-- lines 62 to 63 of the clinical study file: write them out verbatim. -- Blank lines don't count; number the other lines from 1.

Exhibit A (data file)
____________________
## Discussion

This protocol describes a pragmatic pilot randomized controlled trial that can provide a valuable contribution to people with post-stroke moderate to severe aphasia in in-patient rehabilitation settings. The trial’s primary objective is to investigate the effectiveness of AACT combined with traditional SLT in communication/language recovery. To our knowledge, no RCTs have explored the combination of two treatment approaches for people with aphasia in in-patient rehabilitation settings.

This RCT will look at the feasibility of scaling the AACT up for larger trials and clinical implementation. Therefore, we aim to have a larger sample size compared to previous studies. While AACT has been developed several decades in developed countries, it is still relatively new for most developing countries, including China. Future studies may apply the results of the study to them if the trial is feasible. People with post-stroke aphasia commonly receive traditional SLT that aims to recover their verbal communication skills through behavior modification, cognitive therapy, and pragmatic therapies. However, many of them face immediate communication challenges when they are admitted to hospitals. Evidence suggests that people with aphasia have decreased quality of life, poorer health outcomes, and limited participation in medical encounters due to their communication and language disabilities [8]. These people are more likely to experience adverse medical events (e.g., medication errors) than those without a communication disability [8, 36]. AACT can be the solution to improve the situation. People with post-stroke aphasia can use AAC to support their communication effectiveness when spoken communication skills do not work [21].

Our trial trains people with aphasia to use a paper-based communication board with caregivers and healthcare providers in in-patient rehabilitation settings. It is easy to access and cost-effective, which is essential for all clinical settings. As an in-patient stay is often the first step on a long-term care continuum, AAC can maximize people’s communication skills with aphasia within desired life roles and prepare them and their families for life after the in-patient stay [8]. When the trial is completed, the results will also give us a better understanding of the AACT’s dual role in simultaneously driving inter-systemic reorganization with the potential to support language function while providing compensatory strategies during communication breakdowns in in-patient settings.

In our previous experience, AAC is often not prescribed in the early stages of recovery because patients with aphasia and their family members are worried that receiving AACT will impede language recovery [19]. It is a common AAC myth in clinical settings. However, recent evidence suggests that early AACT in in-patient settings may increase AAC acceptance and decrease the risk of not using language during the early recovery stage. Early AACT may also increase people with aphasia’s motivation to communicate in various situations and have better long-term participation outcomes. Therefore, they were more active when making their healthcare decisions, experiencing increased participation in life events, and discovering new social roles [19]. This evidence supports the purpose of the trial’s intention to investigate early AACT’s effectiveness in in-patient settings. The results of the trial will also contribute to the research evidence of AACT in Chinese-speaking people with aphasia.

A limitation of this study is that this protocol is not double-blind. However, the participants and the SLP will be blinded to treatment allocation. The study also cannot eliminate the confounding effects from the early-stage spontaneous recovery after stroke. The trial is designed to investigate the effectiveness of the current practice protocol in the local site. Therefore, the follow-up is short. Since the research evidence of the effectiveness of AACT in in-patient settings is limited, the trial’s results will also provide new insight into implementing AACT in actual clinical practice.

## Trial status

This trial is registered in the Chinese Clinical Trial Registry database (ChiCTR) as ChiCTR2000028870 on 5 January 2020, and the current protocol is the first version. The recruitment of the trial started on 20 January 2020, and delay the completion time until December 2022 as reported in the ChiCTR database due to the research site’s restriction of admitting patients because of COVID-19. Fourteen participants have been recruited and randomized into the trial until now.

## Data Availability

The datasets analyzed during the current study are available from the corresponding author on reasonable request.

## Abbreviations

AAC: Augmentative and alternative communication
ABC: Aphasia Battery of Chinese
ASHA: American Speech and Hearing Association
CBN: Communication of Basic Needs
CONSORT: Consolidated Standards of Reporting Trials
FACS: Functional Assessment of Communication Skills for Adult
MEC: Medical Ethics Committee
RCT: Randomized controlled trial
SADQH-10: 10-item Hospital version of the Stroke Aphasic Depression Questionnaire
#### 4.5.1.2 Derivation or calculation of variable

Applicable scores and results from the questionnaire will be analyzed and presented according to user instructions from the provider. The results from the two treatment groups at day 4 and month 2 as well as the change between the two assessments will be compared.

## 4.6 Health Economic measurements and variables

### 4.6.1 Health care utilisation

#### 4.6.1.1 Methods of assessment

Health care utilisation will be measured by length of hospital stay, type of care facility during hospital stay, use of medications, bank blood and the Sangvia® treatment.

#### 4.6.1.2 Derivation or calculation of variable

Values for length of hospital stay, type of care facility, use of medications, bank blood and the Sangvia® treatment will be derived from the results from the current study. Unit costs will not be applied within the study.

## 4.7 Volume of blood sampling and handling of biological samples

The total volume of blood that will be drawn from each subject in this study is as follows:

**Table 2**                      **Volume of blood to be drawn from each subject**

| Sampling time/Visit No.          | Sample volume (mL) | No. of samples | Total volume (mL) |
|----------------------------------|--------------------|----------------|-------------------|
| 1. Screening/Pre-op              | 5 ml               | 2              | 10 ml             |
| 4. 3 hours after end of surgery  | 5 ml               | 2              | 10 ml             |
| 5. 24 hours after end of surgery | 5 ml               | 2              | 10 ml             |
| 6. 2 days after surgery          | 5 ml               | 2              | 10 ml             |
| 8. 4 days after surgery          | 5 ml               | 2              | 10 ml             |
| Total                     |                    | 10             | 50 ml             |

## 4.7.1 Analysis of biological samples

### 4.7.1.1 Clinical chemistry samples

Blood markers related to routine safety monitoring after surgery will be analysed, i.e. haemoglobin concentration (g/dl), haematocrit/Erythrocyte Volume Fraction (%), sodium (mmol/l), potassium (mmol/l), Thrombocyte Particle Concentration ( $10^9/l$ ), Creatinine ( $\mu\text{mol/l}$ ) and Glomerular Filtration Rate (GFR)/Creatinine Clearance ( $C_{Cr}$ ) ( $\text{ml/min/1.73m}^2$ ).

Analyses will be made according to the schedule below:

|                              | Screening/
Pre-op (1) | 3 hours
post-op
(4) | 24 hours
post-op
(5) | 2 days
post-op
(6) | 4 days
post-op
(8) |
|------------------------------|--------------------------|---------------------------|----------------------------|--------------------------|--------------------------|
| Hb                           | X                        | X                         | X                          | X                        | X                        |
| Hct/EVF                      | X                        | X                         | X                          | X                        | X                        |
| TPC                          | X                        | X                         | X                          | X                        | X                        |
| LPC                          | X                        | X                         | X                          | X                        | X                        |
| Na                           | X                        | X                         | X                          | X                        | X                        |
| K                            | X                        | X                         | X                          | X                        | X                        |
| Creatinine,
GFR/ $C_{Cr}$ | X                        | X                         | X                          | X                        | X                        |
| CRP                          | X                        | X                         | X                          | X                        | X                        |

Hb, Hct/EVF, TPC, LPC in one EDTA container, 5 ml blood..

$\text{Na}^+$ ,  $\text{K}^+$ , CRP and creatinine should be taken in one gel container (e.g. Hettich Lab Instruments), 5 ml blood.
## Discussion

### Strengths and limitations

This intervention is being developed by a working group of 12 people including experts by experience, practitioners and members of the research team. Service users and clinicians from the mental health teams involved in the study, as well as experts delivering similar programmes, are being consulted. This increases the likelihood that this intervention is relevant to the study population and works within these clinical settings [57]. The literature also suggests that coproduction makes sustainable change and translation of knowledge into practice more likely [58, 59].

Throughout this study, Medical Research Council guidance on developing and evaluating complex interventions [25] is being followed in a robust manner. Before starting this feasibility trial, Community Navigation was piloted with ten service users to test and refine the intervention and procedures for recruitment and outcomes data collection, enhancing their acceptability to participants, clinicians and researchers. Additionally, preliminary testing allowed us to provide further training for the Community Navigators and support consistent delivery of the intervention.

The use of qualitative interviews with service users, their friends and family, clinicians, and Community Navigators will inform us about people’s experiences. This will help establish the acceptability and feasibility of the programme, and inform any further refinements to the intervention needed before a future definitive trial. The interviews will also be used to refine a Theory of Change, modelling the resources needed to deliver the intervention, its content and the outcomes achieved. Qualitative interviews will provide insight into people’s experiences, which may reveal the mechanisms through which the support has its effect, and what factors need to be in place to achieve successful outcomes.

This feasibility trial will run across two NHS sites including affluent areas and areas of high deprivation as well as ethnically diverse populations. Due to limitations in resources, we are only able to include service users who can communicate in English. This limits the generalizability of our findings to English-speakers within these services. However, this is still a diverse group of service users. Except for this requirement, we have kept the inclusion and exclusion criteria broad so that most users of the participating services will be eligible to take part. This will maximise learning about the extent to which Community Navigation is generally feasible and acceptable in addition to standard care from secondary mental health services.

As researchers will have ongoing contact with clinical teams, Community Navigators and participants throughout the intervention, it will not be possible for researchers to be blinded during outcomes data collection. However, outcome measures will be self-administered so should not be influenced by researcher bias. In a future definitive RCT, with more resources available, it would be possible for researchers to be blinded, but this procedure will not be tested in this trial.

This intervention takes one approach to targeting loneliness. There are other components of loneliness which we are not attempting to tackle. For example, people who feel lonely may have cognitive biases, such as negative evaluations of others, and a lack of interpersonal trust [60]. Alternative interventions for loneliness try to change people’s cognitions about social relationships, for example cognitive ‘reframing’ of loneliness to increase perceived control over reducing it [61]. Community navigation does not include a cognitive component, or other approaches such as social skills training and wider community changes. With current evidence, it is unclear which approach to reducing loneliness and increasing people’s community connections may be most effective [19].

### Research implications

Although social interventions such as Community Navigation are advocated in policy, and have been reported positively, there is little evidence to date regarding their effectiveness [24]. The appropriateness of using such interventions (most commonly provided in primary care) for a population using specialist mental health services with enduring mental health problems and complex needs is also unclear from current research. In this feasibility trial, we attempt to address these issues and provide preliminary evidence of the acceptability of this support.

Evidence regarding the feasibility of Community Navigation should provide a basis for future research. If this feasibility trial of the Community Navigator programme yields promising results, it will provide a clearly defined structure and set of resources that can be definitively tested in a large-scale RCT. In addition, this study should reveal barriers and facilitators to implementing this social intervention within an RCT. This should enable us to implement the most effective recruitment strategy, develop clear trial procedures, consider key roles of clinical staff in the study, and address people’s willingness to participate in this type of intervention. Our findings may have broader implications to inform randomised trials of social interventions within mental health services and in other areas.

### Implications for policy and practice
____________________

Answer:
GFR/ $C_{Cr}$ | X                        | X                         | X                          | X                        | X                        |
| CRP                          | X                        | X                         | X                          | X                        | X                        |